Don Quixote By Miguel de Cervantes Part 1: Chapter XXI-XXIV

"That's exactly what I say," said Sancho; "I found it too, and I would not go within a stone's throw of it; there I left it, and there it lies just as it was, for I don't want a dog with a bell."

"Tell me, good man," said Don Quixote, "do you know who is the owner of this property?"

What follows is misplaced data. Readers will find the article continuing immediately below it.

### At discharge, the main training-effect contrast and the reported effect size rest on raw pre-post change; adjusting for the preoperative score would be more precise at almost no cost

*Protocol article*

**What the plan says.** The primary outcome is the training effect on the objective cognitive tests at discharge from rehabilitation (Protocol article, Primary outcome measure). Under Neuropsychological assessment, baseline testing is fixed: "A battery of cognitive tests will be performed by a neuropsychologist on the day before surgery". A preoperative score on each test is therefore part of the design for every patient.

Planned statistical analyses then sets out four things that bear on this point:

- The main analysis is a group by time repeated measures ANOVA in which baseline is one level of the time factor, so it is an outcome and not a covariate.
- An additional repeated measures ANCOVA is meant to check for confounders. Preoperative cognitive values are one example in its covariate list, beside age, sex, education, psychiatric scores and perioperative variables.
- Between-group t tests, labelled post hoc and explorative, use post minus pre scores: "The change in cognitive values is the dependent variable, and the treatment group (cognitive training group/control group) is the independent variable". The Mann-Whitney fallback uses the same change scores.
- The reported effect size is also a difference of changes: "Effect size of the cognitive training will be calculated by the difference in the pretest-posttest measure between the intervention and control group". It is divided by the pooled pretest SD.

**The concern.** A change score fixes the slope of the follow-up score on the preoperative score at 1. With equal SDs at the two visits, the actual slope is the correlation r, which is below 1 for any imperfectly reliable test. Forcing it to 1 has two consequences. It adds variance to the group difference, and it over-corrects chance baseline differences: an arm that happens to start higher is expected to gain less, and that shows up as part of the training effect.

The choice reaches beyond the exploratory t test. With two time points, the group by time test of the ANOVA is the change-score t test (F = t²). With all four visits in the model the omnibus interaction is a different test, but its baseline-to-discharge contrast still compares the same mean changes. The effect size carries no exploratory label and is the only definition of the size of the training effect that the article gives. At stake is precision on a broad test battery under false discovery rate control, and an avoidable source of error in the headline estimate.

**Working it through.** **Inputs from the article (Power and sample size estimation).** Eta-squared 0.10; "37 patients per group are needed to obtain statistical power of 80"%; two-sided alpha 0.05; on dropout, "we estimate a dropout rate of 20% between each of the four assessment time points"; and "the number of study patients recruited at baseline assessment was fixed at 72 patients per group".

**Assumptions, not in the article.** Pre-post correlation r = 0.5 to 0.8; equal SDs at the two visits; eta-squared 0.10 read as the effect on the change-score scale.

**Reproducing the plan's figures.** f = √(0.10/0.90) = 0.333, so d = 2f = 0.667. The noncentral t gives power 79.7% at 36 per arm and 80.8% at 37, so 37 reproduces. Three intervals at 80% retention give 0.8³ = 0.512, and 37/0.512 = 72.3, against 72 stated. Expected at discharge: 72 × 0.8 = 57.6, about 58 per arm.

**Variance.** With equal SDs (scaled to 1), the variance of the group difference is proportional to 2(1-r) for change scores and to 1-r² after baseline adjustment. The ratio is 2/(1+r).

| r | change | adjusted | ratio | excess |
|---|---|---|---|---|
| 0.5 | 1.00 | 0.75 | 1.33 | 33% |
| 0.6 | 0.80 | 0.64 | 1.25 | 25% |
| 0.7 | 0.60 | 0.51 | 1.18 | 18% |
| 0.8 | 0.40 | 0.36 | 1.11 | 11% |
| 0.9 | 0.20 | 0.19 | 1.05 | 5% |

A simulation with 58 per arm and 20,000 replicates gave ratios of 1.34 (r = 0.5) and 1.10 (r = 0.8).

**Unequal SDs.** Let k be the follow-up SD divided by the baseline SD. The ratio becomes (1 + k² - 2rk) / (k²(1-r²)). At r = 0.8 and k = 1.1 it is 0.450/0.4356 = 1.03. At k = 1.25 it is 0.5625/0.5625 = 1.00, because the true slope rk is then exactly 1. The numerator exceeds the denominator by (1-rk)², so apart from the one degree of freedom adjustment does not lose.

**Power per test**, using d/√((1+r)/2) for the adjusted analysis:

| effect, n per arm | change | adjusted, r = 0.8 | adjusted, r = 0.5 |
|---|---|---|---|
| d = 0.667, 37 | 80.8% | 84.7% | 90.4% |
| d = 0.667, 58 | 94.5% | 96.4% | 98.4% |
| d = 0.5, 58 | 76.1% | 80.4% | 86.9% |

"All I can tell you," said the goatherd, "is that about six months ago, more or less, there arrived at a shepherd's hut three leagues, perhaps, away from this, a youth of well-bred appearance and manners, mounted on that same mule which lies dead here, and with the same saddle-pad and valise which you say you found and did not touch. He asked us what part of this sierra was the most rugged and retired; we told him that it was where we now are; and so in truth it is, for if you push on half a league farther, perhaps you will not be able to find your way out; and I am wondering how you have managed to come here, for there is no road or path that leads to this spot. I say, then, that on hearing our answer the youth turned about and made for the place we pointed out to him, leaving us all charmed with his good looks, and wondering at his question and the haste with which we saw him depart in the direction of the sierra; and after that we saw him no more, until some days afterwards he crossed the path of one of our shepherds, and without saying a word to him, came up to him and gave him several cuffs and kicks, and then turned to the ass with our provisions and took all the bread and cheese it carried, and having done this made off back again into the sierra with extraordinary swiftness. When some of us goatherds learned this we went in search of him for about two days through the most remote portion of this sierra, at the end of which we found him lodged in the hollow of a large thick cork tree. He came out to meet us with great gentleness, with his dress now torn and his face so disfigured and burned by the sun, that we hardly recognised him but that his clothes, though torn, convinced us, from the recollection we had of them, that he was the person we were looking for. He saluted us courteously, and in a few well-spoken words he told us not to wonder at seeing him going about in this guise, as it was binding upon him in order that he might work out a penance which for his many sins had been imposed upon him. We asked him to tell us who he was, but we were never able to find out from him: we begged of him too, when he was in want of food, which he could not do without, to tell us where we should find him, as we would bring it to him with all good-will and readiness; or if this were not to his taste, at least to come and ask it of us and not take it by force from the shepherds. He thanked us for the offer, begged pardon for the late assault, and promised for the future to ask it in God's name without offering violence to anybody. As for fixed abode, he said he had no other than that which chance offered wherever night might overtake him; and his words ended in an outburst of weeping so bitter that we who listened to him must have been very stones had we not joined him in it, comparing what we saw of him the first time with what we saw now; for, as I said, he was a graceful and gracious youth, and in his courteous and polished language showed himself to be of good birth and courtly breeding, and rustics as we were that listened to him, even to our rusticity his gentle bearing sufficed to make it plain.